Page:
Assessment of neuromuscular transmission using accelerometry with the TOF Watch SX, subcutaneous needle electrodes for femoral nerve stimulation and transducer placement on the rat thigh for muscle response measurements.

We administered 0.06 mg.kg-1 neostigmine, 15 mg.kg-1 sugammadex or saline at a TOF = 0.5. Neostigmine was dosed as 0.06 mg.kg-1, and glycopyrrolate was used at 0.012 mg.kg-1 (commercially available 5:1 co-formulation). The syringes that contained sugammadex or neostigmine/glycopyrrolate contained approximately 1 mL of fluid. Therefore, the third group received 1 mL of saline. All prepared syringes were covered with tape to mask the potential colour and fluid volume differences as an additional precaution for blinding. All drugs were administered intravenously over 5-10 s via the tail vein and flushed with 0.5 mL of saline. TOF monitoring was removed for practical reasons at a TOF ratio ≥0.9, and the animals were placed in the CT scanner in a prone position. Animals were allowed to breathe spontaneously through a custom-designed breathing system. Weaning off artificial ventilation was performed via a gradual lowering of respiratory frequency until full spontaneous breathing was observed. The animals remained under anesthesia (1.5% isoflurane), and CT scanning was initiated as soon as possible. The front paws and tail were loosely fixed aside when the rat was in the CT tube to clear these appendages from the field of view (Fig. 2). We targeted a light anesthesia depth (righting reflex lost, marked response to painful stimuli) during the remaining procedure, including the scanning period, instead of a surgical depth of anesthesia before intubation and placement of the cannulae. We used the respiratory frequency as parameters for anesthesia depth maintenance during the CT scanning period when the rats were inaccessible. All records were kept and stored. All animals were euthanised at the end of the procedure.

Figure 2
Top: Position of the rat in the CT tube. Bottom: The physiological monitoring system included video monitoring of the rat with real-time breathing detection. The software analyses the video stream from the point where breathing movement is visible. These movements are converted into a movement waveform to provide breathing time marks for time-resolved micro-CT reconstruction. Top and bottom: The anesthetic delivery facemask on the animal is connected to a flow sensor for direct breathing detection. Multiple projection images obtained at each angular position are sorted post-scan into breathing time bins using recorded physiological monitoring time marks.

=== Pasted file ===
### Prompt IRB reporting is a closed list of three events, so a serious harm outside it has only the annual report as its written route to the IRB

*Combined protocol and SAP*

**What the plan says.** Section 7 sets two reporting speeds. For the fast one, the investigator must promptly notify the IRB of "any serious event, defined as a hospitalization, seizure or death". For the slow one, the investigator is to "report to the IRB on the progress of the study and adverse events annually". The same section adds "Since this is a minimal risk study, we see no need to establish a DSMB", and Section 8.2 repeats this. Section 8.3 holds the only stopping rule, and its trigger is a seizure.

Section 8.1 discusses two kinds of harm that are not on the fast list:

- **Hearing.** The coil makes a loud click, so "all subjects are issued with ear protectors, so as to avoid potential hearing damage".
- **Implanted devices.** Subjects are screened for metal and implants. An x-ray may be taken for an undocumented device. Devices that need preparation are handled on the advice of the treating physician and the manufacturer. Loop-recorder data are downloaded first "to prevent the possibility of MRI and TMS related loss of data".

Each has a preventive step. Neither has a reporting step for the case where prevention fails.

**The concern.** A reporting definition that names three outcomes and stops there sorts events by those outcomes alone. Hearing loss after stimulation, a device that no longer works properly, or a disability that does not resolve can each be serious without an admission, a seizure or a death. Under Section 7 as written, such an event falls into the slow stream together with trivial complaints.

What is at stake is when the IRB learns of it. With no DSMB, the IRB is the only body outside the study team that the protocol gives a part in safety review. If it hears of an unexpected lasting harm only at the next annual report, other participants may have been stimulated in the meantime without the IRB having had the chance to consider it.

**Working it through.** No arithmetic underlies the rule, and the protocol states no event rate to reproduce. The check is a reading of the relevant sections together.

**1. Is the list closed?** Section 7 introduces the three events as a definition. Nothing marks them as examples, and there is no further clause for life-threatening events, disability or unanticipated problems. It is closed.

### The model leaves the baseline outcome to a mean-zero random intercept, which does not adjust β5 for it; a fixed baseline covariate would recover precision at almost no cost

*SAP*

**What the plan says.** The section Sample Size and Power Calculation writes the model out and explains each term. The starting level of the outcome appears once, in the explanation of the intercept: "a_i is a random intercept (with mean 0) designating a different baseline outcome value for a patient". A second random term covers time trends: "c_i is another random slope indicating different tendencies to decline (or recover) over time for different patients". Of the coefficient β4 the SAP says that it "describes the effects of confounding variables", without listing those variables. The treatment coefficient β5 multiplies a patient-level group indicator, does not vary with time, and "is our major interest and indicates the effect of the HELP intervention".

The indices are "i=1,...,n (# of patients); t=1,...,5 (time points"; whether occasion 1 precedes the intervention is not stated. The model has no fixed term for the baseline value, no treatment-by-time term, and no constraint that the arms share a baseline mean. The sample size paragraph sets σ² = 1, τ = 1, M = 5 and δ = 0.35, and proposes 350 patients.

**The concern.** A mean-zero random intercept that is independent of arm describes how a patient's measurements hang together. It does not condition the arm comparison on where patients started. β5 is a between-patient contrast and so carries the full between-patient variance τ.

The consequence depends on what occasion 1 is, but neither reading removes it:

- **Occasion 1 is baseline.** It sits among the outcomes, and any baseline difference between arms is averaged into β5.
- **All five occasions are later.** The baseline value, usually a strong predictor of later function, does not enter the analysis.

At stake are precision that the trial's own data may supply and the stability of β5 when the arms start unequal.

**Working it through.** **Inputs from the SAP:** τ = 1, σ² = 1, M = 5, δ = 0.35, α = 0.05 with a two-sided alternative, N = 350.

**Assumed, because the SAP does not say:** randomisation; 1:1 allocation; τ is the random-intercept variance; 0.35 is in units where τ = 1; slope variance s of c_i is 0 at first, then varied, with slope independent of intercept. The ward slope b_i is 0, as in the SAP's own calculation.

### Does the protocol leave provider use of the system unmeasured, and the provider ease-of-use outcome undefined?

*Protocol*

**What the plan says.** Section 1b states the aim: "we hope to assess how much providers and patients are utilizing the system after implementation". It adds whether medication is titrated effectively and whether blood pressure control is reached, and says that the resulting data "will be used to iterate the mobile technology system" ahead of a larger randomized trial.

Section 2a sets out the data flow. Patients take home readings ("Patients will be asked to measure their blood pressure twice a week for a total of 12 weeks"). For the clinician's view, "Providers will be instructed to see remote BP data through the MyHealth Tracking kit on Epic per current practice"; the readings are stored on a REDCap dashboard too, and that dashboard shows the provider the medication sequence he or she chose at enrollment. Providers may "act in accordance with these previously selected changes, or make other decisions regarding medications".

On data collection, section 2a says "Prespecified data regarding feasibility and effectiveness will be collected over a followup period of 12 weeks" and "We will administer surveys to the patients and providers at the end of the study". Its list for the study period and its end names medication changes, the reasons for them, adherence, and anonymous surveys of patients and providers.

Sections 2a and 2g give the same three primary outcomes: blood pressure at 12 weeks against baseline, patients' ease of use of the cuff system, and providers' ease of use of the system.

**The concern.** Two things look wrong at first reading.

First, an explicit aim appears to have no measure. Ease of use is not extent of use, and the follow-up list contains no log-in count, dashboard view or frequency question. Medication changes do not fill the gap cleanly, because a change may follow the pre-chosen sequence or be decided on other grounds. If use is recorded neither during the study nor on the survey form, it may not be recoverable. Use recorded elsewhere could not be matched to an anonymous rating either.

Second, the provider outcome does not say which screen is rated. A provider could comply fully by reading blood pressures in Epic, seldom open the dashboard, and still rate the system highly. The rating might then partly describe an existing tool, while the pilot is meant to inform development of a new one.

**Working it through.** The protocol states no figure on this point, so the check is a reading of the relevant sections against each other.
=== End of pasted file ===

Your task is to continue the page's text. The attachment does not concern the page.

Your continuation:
Imaging

We used the SkyScan 1278 in vivo micro-CT scanner (Bruker microCT, Kontich, Belgium). This system has integrated physiological monitoring, including breathing movement, and four-dimensional (4D) time-resolved microtomography capabilities. Dynamic scanning techniques, as used in the present 4D free-breathing CT scan protocol, exhibit the intrinsic problem of motion artefacts. We used the respiratory gating technique to reduce these artefacts. Motion of the animal's thorax was registered, and their breathing patterns were monitored to apply this gating. The gating thresholds were set on these recordings. Scans were obtained using a source voltage of 70 kV and a source current of 140 µA. The resolution was set to 100 µm. The scanner had an 8 cm wide field of view, which spanned the entire thorax. The retrospectively synchronised "listmode" scan was performed with an exposure time of 40 ms, a scan rotation of 360° and step of 0.75°. Twenty-five images were acquired per step for subsequent sorting into breathing cycle phases. The time of all video-recorded breathing inhalation movement maxima and the time of acquisition of all projection images were recorded during the scan in text files with a precision of ±1 ms to facilitate listmode sorting. End-expiratory and end-inspiratory gated and binned images around tidal breathing were further processed. The respiratory wavetrain was displayed in real-time, and data were exported at the end of the scanning process for further reference. The entire scanning procedure took between 18 and 24 min. CT images were post-processed to assess segmentation and regional flow patterns and visualise and quantify the following parameters of the micro-CT images: (1) lung and lobe volumes at inspiration and expiration; (2) airway volumes at inspiration and expiration; (3) diaphragm shape and deformation with resulting lung volume change from inspiration to expiration; and (4) skeletal movement from inspiration to expiration. These parameters were used to assess differences between treatment groups.

The present study compared the effect of sugammadex, neostigmine/glycopyrrolate and spontaneous reversal on regional lung ventilation. All comparisons were performed with an exploratory intent, and no statistical analyses were performed. Data are expressed as absolute values (%).

Results

The time from rocuronium administration to recovery of the TOF ratio to 0.5 was 14 min and 14 min in the rats that received neostigmine, 15 min and 21 min in the rats that received sugammadex, and 14 min and 16 min in rats that received saline. The time from the start of neostigmine or sugammadex or saline administration to recovery of the TOF ratio to 0.9 was 120 and 90 s, 45 and 90 s, and 120 and 360 s, respectively.